Ruble Plunge Sends Recovering Carlsberg Bonds Back to Square One
Carlsberg's hopes of finally getting some good news out of Russia seem not to be panning out.
After a rally in the ruble earlier this year buoyed Carlsberg’s bonds, the currency has plunged back to lows last seen five months ago. The timing is proving particularly unfortunate as Carlsberg has traditionally relied on its Russian beer sales peaking in the summer.
"Carlsberg is to some extent back to square one,” Rickard Hellman, a credit analyst at Nordea Bank AB, said in an interview. “The ruble is today still stronger than it was in the beginning of 2015, but it’s a lot weaker than the historical average of past years.”
On a 12 May conference call, Chief Financial Officer Joern. P. Jensen said a decision on whether to raise Carlsberg’s full-year outlook for Russia hinged on the ruble’s performance over the coming months. “Let’s see how it plays out over the summer,” he said then.
So far, it’s not played out well. The ruble weakened about 10 per cent in July, its worst month since December. It has lost about one-fifth of its value against the euro since a 2015 peak on 15 April. Russia isn’t Carlsberg’s only weak spot. According to Sydbank, the brewer saw a decline in western European volumes last quarter.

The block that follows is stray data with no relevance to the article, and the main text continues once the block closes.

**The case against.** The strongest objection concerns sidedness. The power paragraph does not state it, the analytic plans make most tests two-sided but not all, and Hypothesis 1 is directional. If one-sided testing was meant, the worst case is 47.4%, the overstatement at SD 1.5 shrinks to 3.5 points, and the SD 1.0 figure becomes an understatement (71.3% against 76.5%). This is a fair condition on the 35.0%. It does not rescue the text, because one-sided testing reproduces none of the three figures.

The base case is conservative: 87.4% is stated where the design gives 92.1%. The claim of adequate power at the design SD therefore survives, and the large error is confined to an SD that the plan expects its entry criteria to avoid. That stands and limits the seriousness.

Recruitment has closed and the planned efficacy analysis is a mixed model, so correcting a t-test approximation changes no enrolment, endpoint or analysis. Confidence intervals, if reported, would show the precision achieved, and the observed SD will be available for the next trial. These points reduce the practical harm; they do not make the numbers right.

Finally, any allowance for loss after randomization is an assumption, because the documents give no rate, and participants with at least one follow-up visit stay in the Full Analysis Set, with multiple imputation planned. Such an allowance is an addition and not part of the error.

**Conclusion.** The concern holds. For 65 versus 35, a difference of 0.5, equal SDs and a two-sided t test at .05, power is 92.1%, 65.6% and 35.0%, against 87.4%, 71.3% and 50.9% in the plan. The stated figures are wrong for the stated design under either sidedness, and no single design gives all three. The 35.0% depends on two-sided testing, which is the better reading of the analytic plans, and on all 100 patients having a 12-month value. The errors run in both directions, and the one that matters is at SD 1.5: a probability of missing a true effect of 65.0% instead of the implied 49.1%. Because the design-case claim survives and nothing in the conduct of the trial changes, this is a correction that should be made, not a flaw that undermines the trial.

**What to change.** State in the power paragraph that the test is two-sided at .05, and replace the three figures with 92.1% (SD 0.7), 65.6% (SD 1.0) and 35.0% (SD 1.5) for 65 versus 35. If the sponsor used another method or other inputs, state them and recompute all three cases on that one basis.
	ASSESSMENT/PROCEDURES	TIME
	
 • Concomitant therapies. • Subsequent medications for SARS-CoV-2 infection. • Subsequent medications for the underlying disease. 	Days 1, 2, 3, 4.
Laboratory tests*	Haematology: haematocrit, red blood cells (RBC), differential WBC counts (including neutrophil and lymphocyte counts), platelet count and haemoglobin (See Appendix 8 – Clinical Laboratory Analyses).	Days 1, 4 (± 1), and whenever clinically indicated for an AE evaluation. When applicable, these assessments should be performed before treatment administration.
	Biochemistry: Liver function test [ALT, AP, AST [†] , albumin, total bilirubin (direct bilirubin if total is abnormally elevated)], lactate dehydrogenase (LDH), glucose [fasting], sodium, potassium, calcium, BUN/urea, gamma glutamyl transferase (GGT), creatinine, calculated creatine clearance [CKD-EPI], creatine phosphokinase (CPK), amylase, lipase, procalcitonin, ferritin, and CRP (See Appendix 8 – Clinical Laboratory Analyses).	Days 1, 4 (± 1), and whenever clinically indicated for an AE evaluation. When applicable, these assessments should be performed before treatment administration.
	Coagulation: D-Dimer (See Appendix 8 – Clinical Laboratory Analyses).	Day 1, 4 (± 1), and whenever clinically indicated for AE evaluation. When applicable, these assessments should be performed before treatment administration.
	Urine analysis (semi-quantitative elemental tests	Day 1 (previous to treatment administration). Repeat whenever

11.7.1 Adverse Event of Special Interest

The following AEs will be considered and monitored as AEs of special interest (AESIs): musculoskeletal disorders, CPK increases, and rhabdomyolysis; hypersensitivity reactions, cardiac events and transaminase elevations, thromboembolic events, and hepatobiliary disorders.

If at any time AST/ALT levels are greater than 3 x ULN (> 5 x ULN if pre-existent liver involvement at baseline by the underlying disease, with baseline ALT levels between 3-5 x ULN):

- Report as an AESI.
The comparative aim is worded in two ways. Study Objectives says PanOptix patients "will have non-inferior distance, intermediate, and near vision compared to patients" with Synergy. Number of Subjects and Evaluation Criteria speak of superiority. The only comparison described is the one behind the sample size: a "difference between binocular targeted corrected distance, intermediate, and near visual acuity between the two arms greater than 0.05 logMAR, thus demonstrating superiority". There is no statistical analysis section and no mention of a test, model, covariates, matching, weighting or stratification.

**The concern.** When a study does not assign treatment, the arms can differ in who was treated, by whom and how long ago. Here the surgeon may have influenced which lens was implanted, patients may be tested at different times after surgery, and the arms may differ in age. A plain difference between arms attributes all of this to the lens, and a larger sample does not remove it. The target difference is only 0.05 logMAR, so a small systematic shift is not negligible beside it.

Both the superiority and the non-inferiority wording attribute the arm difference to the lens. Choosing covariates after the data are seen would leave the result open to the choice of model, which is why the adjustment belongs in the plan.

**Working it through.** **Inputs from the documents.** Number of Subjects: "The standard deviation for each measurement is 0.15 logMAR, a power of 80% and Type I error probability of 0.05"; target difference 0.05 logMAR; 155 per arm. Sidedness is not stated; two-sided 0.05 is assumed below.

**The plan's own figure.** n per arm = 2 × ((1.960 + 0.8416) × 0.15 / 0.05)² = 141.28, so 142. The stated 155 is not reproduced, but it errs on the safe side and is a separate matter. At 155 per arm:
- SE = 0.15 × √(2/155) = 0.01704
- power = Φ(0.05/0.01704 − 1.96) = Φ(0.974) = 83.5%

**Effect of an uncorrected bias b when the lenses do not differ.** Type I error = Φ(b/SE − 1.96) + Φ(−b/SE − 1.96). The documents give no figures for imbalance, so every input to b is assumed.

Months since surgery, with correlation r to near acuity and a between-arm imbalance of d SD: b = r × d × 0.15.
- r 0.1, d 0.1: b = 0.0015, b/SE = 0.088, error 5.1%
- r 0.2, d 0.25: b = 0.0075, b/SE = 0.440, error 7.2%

Jim Daniell, a Carlsberg spokesman, said the company wasn’t able to comment, citing its quiet period before publishing second-quarter results on 19 August.
Since the beginning of May, Carlsberg’s 2.5 per cent €1 billion 2024 bond has delivered investors an almost two per cent loss. A 1.875 per cent €1 billion SABMiller note due 2020 returned 0.35 per cent over the same period. The spread between the Carlsberg bond’s yield and the implied government yield curve has widened to about 123 basis points from a 2015 low of 107 basis points on 26 May 26. At one point in July, it was as wide as 138 basis points.
News by Bloomberg, edited by ESM